After decades of remarkable achievements, the early 1980s marked a time of transition and celebration for the AIUM. During this period, the institute celebrated its 25th anniversary, revamped its membership categories, and reorganized several components of its business structure.
Power Doppler Imaging
Power Doppler is a color Doppler imaging mode in which the color displayed is based on an estimate of the total integrated Doppler power over a period of time at a given position. The value is related to the volume of blood present rather than its velocity.
Not only was the AIUM celebrating 25 years as a flourishing organization, but it also was positioning itself for continued success. As such, during this time, the AIUM announced plans to relocate its executive office from Oklahoma City, Oklahoma, to Bethesda, Maryland, a suburb of Washington, DC. During his term as president, Richard Meyer, MD
played a crucial part in the planning and designing of the new office. By relocating to the DC area, the AIUM hoped to increase its visibility and amplify the professional recognition of its members.
George Leopold, MD
In the early 1980s, the AIUM also created a new journal, the Journal of Ultrasound in Medicine (JUM).
During Marvin Ziskin, MD
's first year as president in 1982, the JUM
became the official AIUM journal. It would replace the Journal of Clinical Ultrasound (JCU),
and, unlike the JCU,
which was owned and published by John Wiley and Sons, Inc, the JUM
would be owned by the AIUM and published by the W. B. Saunders Company, starting January 1, 1982. George Leopold, MD, was chosen as the editor of the JUM,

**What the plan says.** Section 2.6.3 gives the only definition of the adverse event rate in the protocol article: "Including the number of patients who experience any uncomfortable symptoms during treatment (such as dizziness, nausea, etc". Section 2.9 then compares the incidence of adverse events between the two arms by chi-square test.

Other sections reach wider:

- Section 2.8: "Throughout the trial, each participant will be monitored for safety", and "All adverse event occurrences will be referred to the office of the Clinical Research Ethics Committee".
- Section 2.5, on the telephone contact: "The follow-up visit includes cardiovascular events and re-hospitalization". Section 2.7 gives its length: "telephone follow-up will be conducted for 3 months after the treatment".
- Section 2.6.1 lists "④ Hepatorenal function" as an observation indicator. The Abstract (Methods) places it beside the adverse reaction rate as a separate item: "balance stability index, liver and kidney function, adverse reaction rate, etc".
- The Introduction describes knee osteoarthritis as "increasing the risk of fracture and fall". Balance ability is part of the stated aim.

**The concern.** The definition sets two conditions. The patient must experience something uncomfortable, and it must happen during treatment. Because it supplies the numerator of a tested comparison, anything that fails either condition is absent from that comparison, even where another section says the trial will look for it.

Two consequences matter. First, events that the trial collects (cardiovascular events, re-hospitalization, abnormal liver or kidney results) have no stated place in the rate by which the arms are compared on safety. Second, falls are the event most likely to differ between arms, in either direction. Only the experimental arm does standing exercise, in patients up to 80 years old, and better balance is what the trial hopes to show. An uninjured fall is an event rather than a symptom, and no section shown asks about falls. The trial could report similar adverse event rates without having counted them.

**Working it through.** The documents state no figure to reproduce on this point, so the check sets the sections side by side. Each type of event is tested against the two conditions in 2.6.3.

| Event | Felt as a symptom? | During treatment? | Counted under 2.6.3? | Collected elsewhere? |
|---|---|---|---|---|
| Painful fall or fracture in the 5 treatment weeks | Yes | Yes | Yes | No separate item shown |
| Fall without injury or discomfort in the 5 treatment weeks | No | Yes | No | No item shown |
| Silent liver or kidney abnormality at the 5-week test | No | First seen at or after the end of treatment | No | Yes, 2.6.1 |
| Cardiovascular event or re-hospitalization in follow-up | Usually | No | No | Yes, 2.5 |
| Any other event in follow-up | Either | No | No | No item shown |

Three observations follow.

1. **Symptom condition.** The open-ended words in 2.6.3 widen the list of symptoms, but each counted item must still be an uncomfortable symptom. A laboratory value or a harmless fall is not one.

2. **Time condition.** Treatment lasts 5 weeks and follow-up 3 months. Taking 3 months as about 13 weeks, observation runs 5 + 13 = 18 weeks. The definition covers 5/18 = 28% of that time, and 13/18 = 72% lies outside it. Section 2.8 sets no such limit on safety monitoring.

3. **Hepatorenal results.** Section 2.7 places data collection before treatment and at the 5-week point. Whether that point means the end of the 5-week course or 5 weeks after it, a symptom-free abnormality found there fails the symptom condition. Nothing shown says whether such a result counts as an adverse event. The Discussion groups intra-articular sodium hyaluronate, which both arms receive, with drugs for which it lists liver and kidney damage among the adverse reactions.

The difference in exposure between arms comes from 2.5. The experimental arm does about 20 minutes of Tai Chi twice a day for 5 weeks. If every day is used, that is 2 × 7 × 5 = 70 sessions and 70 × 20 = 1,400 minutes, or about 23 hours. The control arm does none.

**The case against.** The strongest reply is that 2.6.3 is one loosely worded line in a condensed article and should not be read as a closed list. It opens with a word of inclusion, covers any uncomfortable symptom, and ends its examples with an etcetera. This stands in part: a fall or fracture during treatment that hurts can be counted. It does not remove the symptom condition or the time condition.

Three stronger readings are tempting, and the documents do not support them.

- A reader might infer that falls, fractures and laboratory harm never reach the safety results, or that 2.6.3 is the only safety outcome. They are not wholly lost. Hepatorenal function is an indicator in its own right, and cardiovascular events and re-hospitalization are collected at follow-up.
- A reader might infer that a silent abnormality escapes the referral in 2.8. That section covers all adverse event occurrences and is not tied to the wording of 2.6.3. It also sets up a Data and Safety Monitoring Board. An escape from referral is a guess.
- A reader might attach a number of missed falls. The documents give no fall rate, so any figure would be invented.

and subsequently resigned as editor of the JCU.
Douglass Howry, MD
In 1981, the AIUM established the Memorial Hall of Fame. Douglass Howry, MD, was the first member to be inducted.
"Our most important accomplishment, however, has been the establishment of an independent, copyrighted journal, the Journal of Ultrasound in Medicine."
In 1982, the Pioneer Award was renamed to honor Joseph H. Holmes, MD, who died that year. Dr Holmes, the first person named as an AIUM pioneer, was an important figure to both the field of diagnostic ultrasound and the AIUM.
Volume 1, Number 1 of the AIUM Newsletter
was published in July 1985. The newsletter served as a means of keeping the AIUM membership informed of the organization's activities. In 1986, the AIUM's publishing activities and educational offerings continued to expand to meet the needs of the growing membership.
Gray Scale 3D Imaging
A rendered display of an ultrasound image in which the subject matter is displayed in a third dimension.
In July 1987, the first AIUM Bioeffects Conference was held in Stowe, Vermont. The invaluable conclusions from that conference focused on 2 mechanisms of primary concern relative to the safety of ultrasound: cavitation and heat.
In mid-1988, the AIUM published a new patient brochure, What You Should Know About Your OB Ultrasound Exam.
The 8-panel pamphlet answered the questions most asked by patients. It was the first of a series of patient brochures planned by the AIUM, each covering a different ultrasound examination.
A special highlight of the 1988 WFUMB/AIUM Meeting was the History of Ultrasound Symposium and Exhibition, which featured equipment used by pioneers John J. Wild, MD, PhD, and Douglass Howry, MD. To coincide with the history symposium, the AIUM, in conjunction with WFUMB and Eastman Kodak Company, published Medical Diagnostic Ultrasound: A Retrospective on Its 40th Anniversary,
an ultrasound history monograph.
In 1989, the AIUM Newsletter was renamed the AIUM Reporter.
"Those of us involved in clinical ultrasound must be aware of the responsibility we owe our patients in practicing with proper concern for the safety and efficacy of the methods we employ."